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But the jailer broke the law with a hidden camera and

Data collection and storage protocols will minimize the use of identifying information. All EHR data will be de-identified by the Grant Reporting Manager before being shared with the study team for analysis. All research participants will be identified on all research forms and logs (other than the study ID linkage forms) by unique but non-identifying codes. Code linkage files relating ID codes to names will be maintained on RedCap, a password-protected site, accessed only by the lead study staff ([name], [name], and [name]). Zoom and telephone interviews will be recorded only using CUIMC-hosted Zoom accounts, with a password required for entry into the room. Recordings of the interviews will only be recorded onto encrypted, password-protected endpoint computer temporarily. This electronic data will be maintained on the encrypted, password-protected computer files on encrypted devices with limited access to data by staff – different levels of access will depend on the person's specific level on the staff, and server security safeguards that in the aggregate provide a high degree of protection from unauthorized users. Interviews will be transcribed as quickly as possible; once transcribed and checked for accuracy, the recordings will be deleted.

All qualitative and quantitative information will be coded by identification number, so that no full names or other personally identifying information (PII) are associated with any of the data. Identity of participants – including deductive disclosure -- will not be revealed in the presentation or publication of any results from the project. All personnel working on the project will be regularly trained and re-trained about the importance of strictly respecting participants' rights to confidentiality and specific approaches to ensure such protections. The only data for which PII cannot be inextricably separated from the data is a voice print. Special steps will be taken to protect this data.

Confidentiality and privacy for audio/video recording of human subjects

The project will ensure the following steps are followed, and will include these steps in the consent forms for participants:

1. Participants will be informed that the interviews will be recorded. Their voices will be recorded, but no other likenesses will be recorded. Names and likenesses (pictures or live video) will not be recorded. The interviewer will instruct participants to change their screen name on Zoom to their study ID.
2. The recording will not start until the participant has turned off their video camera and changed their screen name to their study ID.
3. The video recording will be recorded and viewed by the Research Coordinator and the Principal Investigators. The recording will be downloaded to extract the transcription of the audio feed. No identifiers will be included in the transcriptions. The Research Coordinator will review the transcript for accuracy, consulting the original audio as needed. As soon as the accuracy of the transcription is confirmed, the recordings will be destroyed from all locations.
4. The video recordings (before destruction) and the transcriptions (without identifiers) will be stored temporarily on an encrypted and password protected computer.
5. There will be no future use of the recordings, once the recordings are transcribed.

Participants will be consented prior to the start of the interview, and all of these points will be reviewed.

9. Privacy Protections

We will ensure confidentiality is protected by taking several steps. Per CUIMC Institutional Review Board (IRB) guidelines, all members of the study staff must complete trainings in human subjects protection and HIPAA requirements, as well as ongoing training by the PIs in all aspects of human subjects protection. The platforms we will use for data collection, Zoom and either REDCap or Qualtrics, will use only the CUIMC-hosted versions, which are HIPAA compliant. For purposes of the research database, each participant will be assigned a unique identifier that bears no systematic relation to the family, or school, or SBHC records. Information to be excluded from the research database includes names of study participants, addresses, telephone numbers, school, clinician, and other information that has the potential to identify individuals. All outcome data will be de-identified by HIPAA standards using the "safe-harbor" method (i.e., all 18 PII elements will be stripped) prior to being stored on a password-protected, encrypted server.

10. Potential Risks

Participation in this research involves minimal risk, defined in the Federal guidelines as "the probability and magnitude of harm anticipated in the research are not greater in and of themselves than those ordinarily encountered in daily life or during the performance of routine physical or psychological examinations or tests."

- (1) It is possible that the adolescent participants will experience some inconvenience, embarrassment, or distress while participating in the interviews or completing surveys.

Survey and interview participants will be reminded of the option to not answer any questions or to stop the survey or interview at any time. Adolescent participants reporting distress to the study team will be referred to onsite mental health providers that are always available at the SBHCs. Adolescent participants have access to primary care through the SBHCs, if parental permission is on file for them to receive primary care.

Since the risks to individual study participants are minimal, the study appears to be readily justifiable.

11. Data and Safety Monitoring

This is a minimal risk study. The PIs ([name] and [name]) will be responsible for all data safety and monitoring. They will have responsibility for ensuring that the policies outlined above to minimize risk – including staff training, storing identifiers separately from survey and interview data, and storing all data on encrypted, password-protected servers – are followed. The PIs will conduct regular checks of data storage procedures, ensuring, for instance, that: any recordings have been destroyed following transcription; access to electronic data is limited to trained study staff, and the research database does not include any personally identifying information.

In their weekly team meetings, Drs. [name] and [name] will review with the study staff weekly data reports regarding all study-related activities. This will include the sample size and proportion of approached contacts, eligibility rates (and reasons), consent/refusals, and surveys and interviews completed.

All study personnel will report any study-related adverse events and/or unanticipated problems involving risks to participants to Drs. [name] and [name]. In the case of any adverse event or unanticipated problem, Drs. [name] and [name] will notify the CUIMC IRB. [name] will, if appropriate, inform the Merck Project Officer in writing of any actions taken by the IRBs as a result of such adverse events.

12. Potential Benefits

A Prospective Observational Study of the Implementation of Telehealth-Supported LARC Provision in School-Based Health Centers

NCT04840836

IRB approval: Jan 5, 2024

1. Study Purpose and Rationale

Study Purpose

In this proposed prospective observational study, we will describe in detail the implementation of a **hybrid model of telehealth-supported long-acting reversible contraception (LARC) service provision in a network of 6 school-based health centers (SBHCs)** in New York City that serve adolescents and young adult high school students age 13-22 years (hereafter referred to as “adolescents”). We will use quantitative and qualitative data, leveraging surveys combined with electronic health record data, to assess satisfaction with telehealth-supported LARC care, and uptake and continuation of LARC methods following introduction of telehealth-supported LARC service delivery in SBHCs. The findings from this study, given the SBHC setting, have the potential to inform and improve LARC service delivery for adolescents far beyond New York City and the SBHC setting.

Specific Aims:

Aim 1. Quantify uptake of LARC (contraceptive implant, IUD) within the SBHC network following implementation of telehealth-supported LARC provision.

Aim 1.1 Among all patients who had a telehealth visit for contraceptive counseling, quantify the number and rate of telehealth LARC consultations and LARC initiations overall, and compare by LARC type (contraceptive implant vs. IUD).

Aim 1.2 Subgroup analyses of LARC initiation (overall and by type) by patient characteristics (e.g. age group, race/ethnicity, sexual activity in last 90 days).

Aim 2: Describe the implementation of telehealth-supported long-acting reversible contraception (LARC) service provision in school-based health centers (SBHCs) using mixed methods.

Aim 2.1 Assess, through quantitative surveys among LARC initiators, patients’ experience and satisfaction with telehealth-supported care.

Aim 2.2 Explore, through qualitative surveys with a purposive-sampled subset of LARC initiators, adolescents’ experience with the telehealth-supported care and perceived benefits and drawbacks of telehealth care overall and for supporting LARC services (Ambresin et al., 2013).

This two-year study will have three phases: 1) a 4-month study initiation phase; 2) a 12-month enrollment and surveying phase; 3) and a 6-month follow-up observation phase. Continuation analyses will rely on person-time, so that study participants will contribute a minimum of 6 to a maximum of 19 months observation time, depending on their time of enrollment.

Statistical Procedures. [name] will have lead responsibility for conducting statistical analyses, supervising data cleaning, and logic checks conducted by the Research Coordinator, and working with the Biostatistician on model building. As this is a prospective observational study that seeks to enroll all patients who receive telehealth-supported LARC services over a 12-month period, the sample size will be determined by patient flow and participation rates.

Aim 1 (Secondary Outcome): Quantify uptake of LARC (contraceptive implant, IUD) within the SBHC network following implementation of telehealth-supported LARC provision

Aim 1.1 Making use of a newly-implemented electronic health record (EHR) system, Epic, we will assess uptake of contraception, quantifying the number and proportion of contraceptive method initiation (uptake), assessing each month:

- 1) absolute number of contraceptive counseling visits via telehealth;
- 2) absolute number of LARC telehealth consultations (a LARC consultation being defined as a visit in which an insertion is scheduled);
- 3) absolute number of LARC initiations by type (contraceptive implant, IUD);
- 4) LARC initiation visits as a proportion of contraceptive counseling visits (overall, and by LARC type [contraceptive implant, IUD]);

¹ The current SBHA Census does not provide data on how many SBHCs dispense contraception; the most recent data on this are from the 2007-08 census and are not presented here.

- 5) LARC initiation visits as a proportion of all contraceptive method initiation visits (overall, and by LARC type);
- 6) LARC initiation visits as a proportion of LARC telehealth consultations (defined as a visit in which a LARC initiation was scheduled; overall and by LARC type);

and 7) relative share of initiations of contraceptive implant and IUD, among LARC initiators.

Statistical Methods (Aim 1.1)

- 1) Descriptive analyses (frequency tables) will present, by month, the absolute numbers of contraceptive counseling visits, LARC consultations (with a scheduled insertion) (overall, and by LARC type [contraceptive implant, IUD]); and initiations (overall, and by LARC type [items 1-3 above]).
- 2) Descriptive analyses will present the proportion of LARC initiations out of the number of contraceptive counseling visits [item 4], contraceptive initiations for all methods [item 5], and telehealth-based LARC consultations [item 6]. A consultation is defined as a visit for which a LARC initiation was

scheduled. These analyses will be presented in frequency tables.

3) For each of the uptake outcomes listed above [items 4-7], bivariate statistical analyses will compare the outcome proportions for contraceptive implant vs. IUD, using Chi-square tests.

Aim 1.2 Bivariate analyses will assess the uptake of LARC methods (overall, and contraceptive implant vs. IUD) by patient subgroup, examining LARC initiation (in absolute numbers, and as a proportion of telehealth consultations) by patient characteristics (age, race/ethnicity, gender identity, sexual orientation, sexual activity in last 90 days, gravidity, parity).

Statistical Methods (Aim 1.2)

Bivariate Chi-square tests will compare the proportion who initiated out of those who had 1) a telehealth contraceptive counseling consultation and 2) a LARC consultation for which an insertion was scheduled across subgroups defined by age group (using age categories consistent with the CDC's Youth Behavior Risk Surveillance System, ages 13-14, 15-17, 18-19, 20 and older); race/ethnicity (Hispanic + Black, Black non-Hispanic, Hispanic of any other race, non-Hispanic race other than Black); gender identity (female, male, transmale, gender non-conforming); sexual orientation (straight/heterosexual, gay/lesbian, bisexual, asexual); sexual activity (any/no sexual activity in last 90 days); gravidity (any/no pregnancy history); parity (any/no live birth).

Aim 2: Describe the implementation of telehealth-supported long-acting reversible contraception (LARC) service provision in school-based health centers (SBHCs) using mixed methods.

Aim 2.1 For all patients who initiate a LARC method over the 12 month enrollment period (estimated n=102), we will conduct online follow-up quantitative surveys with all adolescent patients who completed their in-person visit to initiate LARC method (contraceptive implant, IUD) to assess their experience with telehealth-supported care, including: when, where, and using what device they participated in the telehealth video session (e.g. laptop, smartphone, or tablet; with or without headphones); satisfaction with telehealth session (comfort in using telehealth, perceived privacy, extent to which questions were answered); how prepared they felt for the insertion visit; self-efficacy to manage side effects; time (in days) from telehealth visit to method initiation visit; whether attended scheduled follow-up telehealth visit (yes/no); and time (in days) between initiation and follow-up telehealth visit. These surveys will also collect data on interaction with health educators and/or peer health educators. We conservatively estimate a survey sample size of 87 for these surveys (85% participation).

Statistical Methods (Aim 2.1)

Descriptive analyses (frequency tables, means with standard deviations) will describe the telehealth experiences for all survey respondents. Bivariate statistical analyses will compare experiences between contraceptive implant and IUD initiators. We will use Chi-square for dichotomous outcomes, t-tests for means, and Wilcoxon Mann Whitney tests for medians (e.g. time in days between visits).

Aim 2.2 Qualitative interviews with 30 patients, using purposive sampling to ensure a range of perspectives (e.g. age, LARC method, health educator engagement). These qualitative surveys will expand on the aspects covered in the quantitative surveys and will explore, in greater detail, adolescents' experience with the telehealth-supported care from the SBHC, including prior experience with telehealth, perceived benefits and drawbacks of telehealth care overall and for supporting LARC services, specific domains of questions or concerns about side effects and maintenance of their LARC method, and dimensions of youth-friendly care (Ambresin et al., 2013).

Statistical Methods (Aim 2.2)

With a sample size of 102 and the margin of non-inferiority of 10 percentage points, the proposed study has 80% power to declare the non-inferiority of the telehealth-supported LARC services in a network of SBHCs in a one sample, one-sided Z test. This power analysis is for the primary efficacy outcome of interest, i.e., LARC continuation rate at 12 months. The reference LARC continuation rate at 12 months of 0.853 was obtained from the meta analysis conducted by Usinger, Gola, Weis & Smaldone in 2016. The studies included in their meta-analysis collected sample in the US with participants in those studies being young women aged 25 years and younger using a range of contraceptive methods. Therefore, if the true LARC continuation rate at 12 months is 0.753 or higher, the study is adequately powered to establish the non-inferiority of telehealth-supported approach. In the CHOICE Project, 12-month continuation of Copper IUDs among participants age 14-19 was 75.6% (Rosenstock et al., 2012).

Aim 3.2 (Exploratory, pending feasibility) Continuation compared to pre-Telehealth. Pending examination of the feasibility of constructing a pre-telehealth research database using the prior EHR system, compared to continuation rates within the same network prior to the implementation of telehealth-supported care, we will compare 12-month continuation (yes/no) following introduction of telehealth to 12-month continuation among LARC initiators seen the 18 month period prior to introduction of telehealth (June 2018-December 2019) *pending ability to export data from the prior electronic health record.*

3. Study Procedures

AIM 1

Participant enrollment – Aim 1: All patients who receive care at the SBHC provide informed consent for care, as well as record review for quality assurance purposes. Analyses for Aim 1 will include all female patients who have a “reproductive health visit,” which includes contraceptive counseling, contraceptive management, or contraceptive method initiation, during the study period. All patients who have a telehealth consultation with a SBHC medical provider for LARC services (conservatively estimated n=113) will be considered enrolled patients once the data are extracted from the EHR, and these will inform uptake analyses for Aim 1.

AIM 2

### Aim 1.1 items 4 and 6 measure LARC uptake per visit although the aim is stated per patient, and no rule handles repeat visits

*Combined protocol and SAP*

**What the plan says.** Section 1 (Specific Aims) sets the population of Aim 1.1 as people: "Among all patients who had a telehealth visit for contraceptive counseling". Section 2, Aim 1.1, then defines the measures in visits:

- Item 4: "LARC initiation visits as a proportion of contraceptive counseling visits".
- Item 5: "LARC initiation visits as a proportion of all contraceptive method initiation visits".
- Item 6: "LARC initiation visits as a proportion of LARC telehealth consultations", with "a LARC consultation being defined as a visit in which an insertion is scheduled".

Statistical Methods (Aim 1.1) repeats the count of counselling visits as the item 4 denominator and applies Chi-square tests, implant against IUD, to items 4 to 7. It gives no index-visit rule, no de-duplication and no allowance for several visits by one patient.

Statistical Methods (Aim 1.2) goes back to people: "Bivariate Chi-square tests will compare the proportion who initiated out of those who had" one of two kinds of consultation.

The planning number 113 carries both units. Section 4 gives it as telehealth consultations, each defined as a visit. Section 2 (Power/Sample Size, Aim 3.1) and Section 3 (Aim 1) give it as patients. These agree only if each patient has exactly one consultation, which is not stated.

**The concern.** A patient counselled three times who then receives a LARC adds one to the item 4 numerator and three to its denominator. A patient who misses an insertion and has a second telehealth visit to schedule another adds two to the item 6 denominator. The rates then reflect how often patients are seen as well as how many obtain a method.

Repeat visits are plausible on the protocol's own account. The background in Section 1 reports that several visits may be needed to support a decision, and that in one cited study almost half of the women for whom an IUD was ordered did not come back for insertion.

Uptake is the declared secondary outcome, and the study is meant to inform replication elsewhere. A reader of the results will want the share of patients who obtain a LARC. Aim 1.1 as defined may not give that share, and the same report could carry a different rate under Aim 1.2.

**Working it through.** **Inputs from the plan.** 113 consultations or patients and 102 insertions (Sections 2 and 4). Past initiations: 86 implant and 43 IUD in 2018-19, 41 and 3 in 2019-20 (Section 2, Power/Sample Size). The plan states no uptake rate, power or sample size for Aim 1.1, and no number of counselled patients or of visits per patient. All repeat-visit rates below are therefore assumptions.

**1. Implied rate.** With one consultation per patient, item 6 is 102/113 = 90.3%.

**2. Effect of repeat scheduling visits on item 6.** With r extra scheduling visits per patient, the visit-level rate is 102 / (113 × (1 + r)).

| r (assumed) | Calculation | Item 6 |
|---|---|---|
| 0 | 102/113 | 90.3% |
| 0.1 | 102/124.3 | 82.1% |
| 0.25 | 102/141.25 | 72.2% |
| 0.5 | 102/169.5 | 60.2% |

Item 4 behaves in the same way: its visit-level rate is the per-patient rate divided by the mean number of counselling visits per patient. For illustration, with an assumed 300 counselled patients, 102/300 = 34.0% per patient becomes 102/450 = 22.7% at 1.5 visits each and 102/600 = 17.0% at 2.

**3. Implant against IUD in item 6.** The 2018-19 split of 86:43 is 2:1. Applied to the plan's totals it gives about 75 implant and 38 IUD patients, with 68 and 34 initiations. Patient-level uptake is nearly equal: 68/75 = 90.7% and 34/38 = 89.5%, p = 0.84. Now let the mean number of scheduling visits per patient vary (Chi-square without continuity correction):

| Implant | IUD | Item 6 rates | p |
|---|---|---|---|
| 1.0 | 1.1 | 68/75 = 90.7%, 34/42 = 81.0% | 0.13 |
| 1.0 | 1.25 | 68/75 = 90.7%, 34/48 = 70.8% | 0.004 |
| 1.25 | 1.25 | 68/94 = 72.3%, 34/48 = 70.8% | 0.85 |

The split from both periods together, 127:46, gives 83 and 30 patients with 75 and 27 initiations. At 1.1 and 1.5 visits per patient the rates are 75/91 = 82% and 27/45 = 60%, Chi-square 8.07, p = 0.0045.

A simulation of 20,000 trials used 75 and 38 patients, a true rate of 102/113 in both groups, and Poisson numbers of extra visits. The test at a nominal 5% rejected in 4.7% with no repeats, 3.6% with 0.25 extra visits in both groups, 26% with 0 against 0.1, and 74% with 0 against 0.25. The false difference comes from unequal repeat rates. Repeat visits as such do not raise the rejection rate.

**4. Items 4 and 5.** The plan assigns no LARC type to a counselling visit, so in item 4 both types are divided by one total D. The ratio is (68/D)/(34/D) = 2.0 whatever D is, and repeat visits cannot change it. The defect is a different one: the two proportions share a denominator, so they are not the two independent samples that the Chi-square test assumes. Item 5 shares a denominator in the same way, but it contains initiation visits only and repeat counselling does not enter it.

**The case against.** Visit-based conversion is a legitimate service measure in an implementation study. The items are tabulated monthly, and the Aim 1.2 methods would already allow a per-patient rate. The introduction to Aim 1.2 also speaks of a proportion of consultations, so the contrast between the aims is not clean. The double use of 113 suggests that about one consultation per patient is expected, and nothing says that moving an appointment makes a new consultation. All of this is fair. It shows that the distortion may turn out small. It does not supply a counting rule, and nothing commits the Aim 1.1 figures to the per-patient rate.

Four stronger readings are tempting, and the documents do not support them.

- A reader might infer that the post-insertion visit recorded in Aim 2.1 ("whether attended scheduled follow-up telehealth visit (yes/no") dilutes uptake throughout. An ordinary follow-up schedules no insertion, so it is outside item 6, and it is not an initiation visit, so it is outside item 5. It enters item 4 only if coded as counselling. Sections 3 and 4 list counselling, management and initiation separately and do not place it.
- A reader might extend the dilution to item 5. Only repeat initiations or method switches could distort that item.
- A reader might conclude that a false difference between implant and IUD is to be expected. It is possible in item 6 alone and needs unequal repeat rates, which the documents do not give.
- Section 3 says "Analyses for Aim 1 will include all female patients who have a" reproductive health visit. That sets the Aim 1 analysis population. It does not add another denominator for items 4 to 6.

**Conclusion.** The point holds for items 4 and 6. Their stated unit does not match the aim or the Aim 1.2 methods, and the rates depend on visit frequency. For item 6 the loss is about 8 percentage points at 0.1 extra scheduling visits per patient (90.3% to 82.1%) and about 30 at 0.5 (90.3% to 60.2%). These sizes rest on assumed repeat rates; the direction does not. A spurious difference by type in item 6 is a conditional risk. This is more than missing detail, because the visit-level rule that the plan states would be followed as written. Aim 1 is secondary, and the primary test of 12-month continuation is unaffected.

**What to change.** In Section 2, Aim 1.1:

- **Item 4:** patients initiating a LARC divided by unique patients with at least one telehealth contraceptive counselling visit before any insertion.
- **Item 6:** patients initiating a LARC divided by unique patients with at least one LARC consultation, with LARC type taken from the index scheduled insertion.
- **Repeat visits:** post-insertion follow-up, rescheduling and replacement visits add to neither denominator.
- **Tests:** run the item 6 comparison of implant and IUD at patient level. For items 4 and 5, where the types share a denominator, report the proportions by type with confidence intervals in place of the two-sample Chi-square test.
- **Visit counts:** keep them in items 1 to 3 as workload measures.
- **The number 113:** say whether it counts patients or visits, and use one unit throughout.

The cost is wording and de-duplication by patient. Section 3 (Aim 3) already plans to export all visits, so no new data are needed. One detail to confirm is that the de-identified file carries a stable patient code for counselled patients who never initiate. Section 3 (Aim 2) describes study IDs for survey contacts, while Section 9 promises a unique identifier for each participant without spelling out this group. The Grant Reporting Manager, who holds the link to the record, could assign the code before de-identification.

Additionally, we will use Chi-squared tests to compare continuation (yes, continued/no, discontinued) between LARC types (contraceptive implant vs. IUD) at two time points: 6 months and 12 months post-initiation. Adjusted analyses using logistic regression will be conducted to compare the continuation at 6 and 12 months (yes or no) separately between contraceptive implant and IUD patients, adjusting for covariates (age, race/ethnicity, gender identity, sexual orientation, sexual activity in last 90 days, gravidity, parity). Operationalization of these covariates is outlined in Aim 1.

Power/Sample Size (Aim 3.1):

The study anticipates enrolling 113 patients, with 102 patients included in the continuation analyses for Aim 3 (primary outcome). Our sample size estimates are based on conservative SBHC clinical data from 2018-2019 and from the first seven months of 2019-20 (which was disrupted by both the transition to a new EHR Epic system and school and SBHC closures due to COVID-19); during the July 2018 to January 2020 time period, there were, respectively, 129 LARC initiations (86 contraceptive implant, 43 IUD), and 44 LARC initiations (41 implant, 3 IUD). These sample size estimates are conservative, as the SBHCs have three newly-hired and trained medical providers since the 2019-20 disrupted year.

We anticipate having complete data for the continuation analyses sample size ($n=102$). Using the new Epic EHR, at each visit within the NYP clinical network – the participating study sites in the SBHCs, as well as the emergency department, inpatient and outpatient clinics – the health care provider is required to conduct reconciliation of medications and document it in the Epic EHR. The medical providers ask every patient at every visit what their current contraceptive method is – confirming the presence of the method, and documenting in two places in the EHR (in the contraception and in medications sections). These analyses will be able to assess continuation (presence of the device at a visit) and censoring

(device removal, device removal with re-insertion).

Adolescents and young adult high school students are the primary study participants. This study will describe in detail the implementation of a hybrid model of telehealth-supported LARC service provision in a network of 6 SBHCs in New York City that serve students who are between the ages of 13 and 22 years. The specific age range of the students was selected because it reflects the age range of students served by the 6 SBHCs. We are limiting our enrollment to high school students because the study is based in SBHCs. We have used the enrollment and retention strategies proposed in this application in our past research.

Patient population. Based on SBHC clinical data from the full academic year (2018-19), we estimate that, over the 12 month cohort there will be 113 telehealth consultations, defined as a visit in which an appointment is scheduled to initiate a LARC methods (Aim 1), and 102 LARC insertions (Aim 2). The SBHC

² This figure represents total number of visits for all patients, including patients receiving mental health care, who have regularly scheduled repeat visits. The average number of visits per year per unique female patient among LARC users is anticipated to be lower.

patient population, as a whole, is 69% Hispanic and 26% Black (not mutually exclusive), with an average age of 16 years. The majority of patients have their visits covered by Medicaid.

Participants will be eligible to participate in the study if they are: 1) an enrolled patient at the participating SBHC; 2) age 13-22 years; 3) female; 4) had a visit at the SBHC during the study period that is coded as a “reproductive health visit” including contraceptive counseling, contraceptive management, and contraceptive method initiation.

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Unformatted text preview: ces. The South Carolina Supreme Court in Quattlebaum, just like the court in Noriega II, correctly distinguished such limited circumstances from the sweeping restraints that Nebraska Press was designed to resolve, as outlined in the analysis of the Quattlebaum decision in Part VI. SOUTH CAROLINA RULED PRIOR RESTRAINTS LEGAL IN DEFENDING RIGHT TO A FAIR TRIAL James D. Callahan, Press-Enterprise Co. v. Superior Court (Press-Enterprise I), South Carolina Law Review, Summer, 1999, p. 995 You are sitting in jail awaiting trial for murder. Fellow inmates crowd the common area as you all try to watch the news. Suddenly, your own face appears on the television screen talking to your lawyer. You and the other prisoners listen to you pour your heart out, divulging to the attorney every minute detail of your actions the night of the murder. The guards whisper and snicker. Yes, your lawyer had promised that your conversations with him would be a secret. Yes, he had assured you that the jail's interrogation room was safe from prying eyes and cupped ears. But the jailer broke the law. With a hidden camera and microphone, a deputy sheriff secretly videotaped your conversations, and that videotape fell into the hands of the largest television station in the state, which will soon relay it to nearly every potential juror in your area. Oh, and in case anybody misses the several television airings, your entire interview with your attorney will also be printed in tomorrow morning's newspaper. Your lawyer did what he could to stop the broadcast; he asked the judge to prevent the television station from broadcasting the tape. However, the judge refused, explaining that the right of the press to publish anything it wanted was more important than your right to talk privately to your lawyer while facing a trial for your life. This drama could unfold in any state in the Union except South Carolina. In State-Record Co. v. State (Quattlebaum) n1 the South Carolina Supreme Court marked the boundary beyond which freed...
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